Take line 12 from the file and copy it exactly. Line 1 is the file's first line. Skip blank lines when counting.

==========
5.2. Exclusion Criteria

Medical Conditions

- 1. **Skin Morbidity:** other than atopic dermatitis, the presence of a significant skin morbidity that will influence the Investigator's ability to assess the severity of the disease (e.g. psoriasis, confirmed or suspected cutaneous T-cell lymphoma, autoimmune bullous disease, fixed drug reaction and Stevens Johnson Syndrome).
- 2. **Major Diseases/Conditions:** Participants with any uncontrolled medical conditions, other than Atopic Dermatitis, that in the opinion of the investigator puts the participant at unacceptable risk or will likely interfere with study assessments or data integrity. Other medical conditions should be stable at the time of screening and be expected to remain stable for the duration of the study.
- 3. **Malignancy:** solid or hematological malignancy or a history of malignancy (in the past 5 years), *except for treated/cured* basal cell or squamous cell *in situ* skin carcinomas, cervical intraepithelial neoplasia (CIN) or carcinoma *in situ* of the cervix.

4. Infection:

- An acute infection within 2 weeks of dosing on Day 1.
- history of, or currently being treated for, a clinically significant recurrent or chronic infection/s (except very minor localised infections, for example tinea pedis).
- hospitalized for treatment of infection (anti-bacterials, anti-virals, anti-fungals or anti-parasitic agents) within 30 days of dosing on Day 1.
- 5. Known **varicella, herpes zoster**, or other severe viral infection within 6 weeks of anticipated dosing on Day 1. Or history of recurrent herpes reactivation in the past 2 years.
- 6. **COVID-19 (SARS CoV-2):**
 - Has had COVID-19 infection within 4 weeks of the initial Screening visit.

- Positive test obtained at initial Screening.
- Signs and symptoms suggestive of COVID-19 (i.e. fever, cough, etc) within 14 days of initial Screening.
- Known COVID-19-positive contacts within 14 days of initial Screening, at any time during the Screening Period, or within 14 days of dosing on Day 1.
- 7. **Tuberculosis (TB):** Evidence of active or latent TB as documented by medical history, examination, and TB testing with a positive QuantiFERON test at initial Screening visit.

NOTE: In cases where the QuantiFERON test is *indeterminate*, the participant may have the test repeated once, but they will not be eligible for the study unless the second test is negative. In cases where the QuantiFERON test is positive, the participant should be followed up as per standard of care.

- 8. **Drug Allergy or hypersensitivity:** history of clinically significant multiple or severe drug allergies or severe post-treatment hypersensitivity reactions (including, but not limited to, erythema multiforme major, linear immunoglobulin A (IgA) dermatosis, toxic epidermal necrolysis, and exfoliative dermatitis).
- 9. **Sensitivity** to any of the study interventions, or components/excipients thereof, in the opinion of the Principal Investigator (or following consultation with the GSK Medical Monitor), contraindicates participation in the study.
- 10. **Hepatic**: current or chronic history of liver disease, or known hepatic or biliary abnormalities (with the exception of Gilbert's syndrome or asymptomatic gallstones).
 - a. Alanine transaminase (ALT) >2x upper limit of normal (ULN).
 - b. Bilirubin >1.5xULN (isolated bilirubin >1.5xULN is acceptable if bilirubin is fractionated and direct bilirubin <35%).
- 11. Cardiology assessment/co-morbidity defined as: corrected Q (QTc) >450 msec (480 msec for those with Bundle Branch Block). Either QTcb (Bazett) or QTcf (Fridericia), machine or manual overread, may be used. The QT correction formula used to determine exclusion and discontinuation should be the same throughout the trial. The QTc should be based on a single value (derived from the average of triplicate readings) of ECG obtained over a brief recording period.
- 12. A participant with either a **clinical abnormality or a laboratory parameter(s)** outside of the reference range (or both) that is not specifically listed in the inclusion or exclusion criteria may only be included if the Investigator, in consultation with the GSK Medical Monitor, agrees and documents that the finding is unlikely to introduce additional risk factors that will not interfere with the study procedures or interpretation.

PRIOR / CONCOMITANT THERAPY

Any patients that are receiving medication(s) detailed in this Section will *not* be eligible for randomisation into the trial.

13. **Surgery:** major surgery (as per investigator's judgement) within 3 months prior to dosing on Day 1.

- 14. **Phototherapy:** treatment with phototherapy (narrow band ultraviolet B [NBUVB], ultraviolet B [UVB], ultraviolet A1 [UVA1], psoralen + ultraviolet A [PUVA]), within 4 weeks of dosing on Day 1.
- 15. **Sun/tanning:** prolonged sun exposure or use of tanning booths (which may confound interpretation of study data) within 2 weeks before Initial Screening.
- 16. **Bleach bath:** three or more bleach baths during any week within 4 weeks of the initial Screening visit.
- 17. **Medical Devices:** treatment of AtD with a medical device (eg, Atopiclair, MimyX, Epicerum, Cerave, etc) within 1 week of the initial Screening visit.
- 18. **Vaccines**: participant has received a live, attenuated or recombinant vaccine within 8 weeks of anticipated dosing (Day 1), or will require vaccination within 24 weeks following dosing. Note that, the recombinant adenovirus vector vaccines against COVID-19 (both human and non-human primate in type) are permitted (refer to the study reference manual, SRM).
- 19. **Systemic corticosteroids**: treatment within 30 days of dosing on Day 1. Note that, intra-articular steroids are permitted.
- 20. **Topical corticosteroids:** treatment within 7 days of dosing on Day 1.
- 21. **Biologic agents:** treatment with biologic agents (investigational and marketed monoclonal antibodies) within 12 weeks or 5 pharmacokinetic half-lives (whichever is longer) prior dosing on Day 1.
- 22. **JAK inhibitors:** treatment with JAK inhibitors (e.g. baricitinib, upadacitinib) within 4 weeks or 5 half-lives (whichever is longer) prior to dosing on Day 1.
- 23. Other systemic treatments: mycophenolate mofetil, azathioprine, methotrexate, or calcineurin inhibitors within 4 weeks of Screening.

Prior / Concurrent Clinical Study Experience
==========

 - Has had COVID-19 infection within 4 weeks of the initial Screening visit.